4 Credit Card Processing Tips for Consultants & Accountants

profits Following several years of regulatory and technology credit card processing changes, 2015 has been another big year of changes. As we close out 2015, what are you advising clients to maximize profits? Every consultant to distributors, especially for building materials, including lumber and millwork, electrical, marble & stone, and plumbing supply, needs to update their merchant services knowledge. These businesses tend to have both a retail and a ‘to the trade’ component, making old solutions potentially outdated, risky, and costly.

  1. EMV liability shift October 2015, shifted liability for counterfeit card, and sometimes lost and stolen card, transaction losses from the issuer to the merchant, if the merchant does not support EMV chip card acceptance. Since businesses never saw this fraud, the financial risk is unknown, but guesses put it in the 1-2% of sales range. The first acquirer (Vantiv) announced penalties effective January 1 if a retail operation does not support EMV chip card transactions. These fees will grow throughout the payment chain in 2016, and be passed down to the merchant. If profit margins are important, EMV compliance is not optional. Between growth in credit card fraud losses and new penalties, distributors need to make the change ASAP.
  2. EMV terminal selection. Retail Distributors fall into two categories: Those who use countertop terminals, and those who use anything else, including mag swipe reader or signature capture terminal. Only the latter are even capable of supporting level 3 data, critical for qualifying for level 3 interchange rates, which makes up more than 95% of credit card processing, or merchant, fees. Yet, the vast majority of recommended EMV solutions are incapable of level 3, and or there is no certification for it. While updating, add NFC for ApplePay and newer payment methods, and P2PE, which encrypts at the terminal head, further mitigating data breach risk.  The best EMV terminal selection for distributors may reduce merchant fees an average of 32% and mitigate data breach risk. Conversely, the wrong choice will directly reduce profit margins. 
  3. PCI Compliance. Internal and external data breaches are a serious growing problem (Lowes and Home Depot both admitted), and best practices are being shared among peers that are ‘risky’ at best. Top areas of concern are paper credit card authorization forms and electronically storing card data (without certified compliant tokenization such as a payment gateway). Both should be eliminated. Online pay pages and other technology solutions have negated the need for employees to ever have access to credit card data, not even for a minute. Has your own company eliminated them?
  4. Quickbooks. For operations that used Intuit Merchant Services because there was no other integrated choice, that’s no longer an issue. Third party integrations empower businesses to use any acquirer. Look for one that supports all payment methods needed (ACH, check, wire, credit card etc). If processing more than $500k annually, fees may drop up to 50%.

CHRISTINE’S RECOMMENDATIONS FOR CLIENT ADVICE TO DISTRIBUTORS:

  • Implement EMV ASAP to avoid penalties and fraud losses.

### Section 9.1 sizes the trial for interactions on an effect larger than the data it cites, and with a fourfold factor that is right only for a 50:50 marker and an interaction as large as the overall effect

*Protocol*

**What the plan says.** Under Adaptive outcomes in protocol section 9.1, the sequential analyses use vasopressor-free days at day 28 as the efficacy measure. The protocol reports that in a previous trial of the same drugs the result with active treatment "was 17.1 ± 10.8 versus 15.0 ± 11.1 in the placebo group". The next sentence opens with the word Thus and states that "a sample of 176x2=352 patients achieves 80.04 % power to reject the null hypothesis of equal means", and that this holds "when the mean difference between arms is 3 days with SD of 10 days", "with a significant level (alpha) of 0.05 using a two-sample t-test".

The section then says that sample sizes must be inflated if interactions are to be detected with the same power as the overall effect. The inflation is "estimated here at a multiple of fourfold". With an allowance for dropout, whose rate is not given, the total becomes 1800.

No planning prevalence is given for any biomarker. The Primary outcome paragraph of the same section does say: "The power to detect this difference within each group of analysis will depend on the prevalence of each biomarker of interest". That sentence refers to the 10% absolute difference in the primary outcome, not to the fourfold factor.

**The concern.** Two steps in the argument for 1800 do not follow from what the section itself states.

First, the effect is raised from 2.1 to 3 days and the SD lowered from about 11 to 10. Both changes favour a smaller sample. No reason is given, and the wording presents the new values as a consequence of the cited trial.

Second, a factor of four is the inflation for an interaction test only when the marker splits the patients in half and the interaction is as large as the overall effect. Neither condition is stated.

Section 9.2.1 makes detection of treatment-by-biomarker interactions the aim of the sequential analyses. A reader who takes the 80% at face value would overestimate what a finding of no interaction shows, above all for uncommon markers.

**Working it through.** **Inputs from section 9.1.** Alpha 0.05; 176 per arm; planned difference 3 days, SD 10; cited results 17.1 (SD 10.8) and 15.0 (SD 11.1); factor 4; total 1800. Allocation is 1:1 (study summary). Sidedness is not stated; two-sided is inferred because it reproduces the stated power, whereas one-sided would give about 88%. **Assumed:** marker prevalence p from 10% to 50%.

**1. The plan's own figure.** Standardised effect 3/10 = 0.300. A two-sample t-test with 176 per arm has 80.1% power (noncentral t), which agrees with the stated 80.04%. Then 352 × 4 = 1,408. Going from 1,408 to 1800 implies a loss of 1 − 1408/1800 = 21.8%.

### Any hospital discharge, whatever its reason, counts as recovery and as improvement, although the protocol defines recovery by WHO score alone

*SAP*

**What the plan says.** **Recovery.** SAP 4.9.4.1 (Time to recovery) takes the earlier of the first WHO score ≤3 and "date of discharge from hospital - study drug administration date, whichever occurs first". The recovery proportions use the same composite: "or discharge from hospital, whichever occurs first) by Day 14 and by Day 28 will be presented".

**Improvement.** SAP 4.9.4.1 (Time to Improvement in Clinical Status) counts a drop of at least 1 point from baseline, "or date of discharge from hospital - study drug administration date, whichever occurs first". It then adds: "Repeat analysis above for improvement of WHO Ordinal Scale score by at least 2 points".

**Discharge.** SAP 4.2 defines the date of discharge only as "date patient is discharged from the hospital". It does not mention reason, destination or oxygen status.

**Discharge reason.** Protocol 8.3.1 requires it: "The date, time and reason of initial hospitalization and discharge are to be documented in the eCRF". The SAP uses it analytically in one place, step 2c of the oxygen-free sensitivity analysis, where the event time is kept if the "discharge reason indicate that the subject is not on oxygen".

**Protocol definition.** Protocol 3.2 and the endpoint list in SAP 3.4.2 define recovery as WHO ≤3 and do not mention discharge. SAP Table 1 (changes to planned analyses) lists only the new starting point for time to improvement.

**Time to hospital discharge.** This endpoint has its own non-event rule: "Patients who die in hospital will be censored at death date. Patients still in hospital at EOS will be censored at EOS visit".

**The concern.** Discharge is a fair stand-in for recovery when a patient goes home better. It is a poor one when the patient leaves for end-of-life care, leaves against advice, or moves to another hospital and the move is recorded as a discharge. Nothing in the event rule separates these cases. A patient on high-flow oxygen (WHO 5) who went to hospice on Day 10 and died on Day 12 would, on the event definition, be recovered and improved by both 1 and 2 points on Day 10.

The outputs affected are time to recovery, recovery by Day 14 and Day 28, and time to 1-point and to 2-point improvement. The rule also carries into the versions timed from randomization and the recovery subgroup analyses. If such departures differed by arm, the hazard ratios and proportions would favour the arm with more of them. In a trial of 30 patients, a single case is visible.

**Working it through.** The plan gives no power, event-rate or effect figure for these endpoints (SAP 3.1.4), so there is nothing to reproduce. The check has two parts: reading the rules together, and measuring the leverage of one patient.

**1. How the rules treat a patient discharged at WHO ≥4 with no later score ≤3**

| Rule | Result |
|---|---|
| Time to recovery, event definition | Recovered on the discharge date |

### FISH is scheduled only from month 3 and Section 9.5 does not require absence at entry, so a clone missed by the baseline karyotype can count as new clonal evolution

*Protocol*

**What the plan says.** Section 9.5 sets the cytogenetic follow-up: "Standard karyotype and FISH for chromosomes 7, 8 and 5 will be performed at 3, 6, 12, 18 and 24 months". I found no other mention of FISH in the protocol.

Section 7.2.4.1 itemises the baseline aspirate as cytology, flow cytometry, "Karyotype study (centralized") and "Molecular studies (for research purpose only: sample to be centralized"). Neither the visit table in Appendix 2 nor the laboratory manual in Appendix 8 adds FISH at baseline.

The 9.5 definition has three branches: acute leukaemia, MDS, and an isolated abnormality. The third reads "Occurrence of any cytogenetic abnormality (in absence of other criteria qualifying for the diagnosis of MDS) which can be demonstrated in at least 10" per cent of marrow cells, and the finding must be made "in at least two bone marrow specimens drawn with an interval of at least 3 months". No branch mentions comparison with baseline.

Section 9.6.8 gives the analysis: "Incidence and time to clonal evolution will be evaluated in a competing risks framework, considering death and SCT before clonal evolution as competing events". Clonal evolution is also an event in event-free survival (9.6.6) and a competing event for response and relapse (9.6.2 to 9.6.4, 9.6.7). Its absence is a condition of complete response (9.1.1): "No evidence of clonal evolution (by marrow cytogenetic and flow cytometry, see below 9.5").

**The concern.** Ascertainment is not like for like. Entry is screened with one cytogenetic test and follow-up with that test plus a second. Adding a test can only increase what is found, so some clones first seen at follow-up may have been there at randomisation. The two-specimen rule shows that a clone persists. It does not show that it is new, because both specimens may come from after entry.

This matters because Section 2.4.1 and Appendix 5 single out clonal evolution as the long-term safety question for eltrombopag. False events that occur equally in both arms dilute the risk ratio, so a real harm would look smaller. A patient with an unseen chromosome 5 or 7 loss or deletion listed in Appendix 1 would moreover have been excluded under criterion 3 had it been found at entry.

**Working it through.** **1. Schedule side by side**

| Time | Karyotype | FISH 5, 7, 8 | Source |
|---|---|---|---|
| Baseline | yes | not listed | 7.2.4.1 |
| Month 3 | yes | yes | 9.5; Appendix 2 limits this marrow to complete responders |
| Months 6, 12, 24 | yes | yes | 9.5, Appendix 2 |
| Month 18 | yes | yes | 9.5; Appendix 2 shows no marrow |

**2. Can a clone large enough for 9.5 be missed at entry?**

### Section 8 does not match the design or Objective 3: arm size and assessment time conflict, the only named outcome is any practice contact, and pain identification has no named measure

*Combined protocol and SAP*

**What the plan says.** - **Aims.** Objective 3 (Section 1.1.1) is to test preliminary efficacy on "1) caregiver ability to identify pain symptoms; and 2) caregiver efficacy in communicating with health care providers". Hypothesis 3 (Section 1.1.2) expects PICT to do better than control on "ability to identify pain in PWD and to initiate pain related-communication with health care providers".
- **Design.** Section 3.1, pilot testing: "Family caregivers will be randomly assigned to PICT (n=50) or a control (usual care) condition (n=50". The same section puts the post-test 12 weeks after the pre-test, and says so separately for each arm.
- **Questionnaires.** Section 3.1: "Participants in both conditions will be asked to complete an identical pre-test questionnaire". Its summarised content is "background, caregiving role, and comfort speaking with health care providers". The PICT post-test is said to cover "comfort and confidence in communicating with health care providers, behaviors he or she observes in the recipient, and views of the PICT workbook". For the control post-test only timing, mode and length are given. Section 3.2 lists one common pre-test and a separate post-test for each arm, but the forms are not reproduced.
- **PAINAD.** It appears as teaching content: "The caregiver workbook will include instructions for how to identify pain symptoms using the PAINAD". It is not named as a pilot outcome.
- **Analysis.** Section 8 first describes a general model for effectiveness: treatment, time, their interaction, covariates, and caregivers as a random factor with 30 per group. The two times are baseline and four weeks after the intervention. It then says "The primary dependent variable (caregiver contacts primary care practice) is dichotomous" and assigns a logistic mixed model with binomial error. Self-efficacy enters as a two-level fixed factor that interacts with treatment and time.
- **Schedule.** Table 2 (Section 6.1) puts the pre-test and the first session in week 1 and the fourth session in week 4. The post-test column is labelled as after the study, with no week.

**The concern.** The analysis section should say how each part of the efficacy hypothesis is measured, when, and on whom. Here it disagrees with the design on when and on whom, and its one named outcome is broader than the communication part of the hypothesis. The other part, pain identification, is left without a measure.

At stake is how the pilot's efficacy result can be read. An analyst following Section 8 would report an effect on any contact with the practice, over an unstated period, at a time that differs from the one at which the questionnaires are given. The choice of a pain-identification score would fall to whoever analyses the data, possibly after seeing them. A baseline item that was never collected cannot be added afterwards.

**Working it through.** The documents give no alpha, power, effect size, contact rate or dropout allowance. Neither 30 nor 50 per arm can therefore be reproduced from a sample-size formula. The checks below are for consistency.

• Only implement an EMV solution certified for level 3 processing to maximize profit margins.
  • Get PCI 3.0 Compliant to mitigate risk of financial losses from a data breach- Replace all practices that include credit card access by any employee, even for a minute, with a technology solution.
  • Replace Intuit Merchant Services to maximize profit margins.

Note: this advice is applicable to any business that has a customer base which includes some business to business and retail, even if retail is a small part of the overall payment types accepted.

Can you recommend a PCI Compliant policy for storing credit cards?

Distributors and manufacturers can overcome PCI Compliance issues with better awareness of rules, and cost efficient solutions to ease PCI burden. A review of key problems and solutions will help companies with internal credit card authorization and storage policies. For credit card processing, a virtual terminal or integrated gateway, is the only cost efficient and secure option for these business types.

It’s never Ok to store credit card forms that have the CVV2, or security code, on them. It’s also never Ok to store CVV2 electronically in any format, encrypted or not. This is both a card acceptance and PCI Compliance 3.0, section 3 Protect Cardholder Data, problem. For any recurring charges, including variable, merchants only need to validate the CVV one time for a fraud check, and then never again. This is easily accomplished with a zero dollar authorization, however not all gateways support this feature.

The best paper credit card authorization form, is one that doesn’t have full card data, or better yet, doesn’t exist at all. If sales reps in the field are getting card numbers to be charged later, consider a mobile payment app that let’s them swipe and create a token, using a P2P encrypted reader. That way card data is never exposed at any point in time. Instead of getting card numbers over the phone, empower customers to self pay or store card data using online payment solutions, including either a hosted online pay page or electronic bill presentment and payment (EBPP). Use this to also eliminate credit card data in emails, which is another PCI Compliance problem.

Need to keep a card stored on file that you initiate charges on? It’s indefensible with today’s technology to have credit card data on paper, and it’s risky to use your own encrypted media. Tokenization, a payment gateway service for merchants to remove sensitive data from their environments, is the best practice for security and PCI Compliance.